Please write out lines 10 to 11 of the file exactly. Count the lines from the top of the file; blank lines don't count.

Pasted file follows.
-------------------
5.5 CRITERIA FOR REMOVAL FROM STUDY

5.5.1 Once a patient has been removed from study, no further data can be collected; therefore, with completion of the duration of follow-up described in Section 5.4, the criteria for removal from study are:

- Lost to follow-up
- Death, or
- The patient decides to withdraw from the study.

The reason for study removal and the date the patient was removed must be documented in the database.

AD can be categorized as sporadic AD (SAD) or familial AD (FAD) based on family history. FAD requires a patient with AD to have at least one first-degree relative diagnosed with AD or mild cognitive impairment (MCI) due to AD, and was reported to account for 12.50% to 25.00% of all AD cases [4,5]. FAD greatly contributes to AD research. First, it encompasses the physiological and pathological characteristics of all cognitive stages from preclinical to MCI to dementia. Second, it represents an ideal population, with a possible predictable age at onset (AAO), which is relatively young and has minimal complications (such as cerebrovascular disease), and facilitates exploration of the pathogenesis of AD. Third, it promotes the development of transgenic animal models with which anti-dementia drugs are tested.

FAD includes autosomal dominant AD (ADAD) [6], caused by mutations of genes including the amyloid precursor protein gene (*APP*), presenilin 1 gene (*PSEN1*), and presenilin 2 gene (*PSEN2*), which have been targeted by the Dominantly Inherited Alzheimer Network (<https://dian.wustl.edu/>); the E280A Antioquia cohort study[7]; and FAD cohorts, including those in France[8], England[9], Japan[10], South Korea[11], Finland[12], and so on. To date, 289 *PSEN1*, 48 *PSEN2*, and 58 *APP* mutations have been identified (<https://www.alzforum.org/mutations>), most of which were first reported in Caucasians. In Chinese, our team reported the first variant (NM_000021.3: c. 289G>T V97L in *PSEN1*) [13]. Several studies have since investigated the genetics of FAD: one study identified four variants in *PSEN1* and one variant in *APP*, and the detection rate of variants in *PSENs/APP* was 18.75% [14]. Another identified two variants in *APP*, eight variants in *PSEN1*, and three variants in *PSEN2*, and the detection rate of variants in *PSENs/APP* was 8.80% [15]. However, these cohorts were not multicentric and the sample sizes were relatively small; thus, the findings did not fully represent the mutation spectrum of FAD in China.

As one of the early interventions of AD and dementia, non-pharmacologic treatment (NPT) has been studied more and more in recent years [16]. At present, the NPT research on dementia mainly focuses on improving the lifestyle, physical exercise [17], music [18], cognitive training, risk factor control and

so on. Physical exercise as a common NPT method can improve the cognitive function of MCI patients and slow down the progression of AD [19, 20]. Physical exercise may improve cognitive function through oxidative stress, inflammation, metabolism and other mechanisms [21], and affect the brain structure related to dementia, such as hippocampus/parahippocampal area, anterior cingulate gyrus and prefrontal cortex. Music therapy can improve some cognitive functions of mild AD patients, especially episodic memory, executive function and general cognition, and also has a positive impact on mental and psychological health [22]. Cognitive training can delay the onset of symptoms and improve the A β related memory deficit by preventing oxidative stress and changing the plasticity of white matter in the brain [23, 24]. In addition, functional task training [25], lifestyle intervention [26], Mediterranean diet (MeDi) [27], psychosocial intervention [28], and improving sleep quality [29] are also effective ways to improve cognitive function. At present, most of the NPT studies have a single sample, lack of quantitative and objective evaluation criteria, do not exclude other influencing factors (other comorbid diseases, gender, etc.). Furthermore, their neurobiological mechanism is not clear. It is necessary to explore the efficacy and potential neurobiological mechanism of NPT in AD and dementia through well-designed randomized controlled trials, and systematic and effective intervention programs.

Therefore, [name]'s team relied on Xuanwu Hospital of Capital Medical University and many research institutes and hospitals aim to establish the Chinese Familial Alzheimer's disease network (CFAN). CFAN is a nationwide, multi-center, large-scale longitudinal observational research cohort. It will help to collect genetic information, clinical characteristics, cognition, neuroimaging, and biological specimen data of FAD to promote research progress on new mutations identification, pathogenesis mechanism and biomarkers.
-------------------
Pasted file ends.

so on. Physical exercise as a common NPT method can improve the cognitive function of MCI patients and slow down the progression of AD [19, 20]. Physical exercise may improve cognitive function through oxidative stress, inflammation, metabolism and other mechanisms [21], and affect the brain structure related to dementia, such as hippocampus/parahippocampal area, anterior cingulate gyrus and prefrontal cortex. Music therapy can improve some cognitive functions of mild AD patients, especially episodic memory, executive function and general cognition, and also has a positive impact on mental and psychological health [22]. Cognitive training can delay the onset of symptoms and improve the A β related memory deficit by preventing oxidative stress and changing the plasticity of white matter in the brain [23, 24]. In addition, functional task training [25], lifestyle intervention [26], Mediterranean diet (MeDi) [27], psychosocial intervention [28], and improving sleep quality [29] are also effective ways to improve cognitive function. At present, most of the NPT studies have a single sample, lack of quantitative and objective evaluation criteria, do not exclude other influencing factors (other comorbid diseases, gender, etc.). Furthermore, their neurobiological mechanism is not clear. It is necessary to explore the efficacy and potential neurobiological mechanism of NPT in AD and dementia through well-designed randomized controlled trials, and systematic and effective intervention programs.

Therefore, [name]'s team relied on Xuanwu Hospital of Capital Medical University and many research institutes and hospitals aim to establish the Chinese Familial Alzheimer's disease network (CFAN). CFAN is a nationwide, multi-center, large-scale longitudinal observational research cohort. It will help to collect genetic information, clinical characteristics, cognition, neuroimaging, and biological specimen data of FAD to promote research progress on new mutations identification, pathogenesis mechanism and biomarkers.